Student Mobility Projects.
Student Mobility Projects empower Canadian students, especially underrepresented students, to take advantage of international learning experiences and to develop skills such as problem solving, adaptability, resilience and intercultural competency.
Business Approaches for Emerging 21st Century Issues
This mobility project aims to address the challenges of a quickly changing, pluralistic, and globalized society through a one-week international mobility program to the UAE. This program will impact several domains of students’ life such as personality development, identity, intercultural competencies, self-efficacy, academic development, and professional opportunities.
Impress employers by gaining cross-cultural skills and building global relationships in a group setting – travel with faculty and fellow students to non-traditional countries
Our objective is to provide students with unique international experiences involving faculty and partners in non-traditional countries. Studying abroad can be overwhelming, especially post covid – being in a group setting will help overcome the challenges. An experienced chaperone can help students in adapting to new situations while working on cultural competencies and employability.
Exploring Culture, History, and Local Water Security in Costa Rica and the Yucatán
Taught and Term Abroad programs provide more students with the ability to travel safely in groups and for shorter lengths of time. This innovative new project aligns with several USask signature research areas: Water; Communities and Sustainability; and Agriculture, Energy, and Mineral Resources. This project also incorporates issues of Indigenous cultures, sustainable development, equity, social and environmental justice, and climate change from a water perspective. It provides an international experiential learning opportunity and allows students to submerse themselves directly into the culture of our partners to appreciate the language and indigenous peoples of both Yucatan and Costa Rica.
Waterloo and the World
Students are powerful change agents. Through lenses of intercultural effectiveness, competency development and advancing the SDGs; students who are Indigenous, have disability needs or face barriers of low-income will undertake transformational International Work-Integrated Learning (iWIL), student exchanges, Global Experience Certificate (GEC) activities, and embedded field course experiences via established and new international exchanges, partner social enterprises, private companies and not-for-profits placements located in 20+ non-traditional destinations. In keeping with Waterloo’s Strategic Plan, Waterloo and the World will enable future-ready talent from these targeted groups to realize their fullest potential with outcomes of this innovative programming shared with the larger community.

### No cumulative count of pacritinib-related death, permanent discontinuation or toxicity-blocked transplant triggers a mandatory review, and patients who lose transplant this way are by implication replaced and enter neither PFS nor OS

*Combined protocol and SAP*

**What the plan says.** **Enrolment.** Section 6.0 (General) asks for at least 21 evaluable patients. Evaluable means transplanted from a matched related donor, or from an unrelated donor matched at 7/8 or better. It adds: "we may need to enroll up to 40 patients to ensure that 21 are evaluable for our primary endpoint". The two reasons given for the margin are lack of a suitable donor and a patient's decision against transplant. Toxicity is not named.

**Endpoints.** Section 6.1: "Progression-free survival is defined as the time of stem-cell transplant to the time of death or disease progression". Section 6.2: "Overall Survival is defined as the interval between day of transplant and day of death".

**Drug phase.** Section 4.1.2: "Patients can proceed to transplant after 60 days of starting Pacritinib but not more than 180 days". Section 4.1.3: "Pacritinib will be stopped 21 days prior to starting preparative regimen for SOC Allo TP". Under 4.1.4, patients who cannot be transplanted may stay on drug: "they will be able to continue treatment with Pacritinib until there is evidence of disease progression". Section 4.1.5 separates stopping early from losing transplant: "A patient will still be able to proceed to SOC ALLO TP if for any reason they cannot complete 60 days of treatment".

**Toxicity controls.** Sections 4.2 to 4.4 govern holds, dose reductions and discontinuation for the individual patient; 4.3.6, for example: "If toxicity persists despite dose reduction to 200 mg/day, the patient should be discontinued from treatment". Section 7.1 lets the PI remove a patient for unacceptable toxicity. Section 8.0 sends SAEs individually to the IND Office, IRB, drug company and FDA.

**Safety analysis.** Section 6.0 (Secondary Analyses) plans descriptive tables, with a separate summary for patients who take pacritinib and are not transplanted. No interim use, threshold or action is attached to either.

Intercultural Leadership: From Awareness to Action
Through this innovative centralized initiative, up to 100 under-represented UM students will participate in physical outbound mobility, engaging in experiential learning opportunities abroad, acquiring intercultural skills and gaining global perspectives.
Prior to travelling, UM will offer customized wrap-around and financial supports to target groups, leveraging existing programs, investments, and partnerships both within UM and abroad. Depending on the nature of the program, students will complete Intercultural Leadership co-curricular certificate program and a 6-module pre-departure course to maximize their experiences. Upon return, they will continue their involvement by sharing their learnings, becoming mentors, and participating in the selection of future participants.
Study Abroad in Lesotho
A Multi-Disciplinary Partnership Between Athabasca University and Relationships Inspiring Social Enterprise (RISE) in the Training of Architecture, Heritage Resources Management and Computer Science.
The Study Abroad in Lesotho program is an international and intersectoral suite of training activities scheduled to run from February 2023 to March 2025. It includes a partnership between Athabasca University and the not-for-profit organization RISE, focusing on three training areas: Architecture, Heritage Resources Management, and Computer Science. The program involves a series of two-week workshops in Lesotho. Students will work directly with RISE and their fellows to gain social and technical knowledge in community projects. Through the experience, the students will gain a diverse global perspective on the overarching social, economic, environmental, and cultural regeneration theme.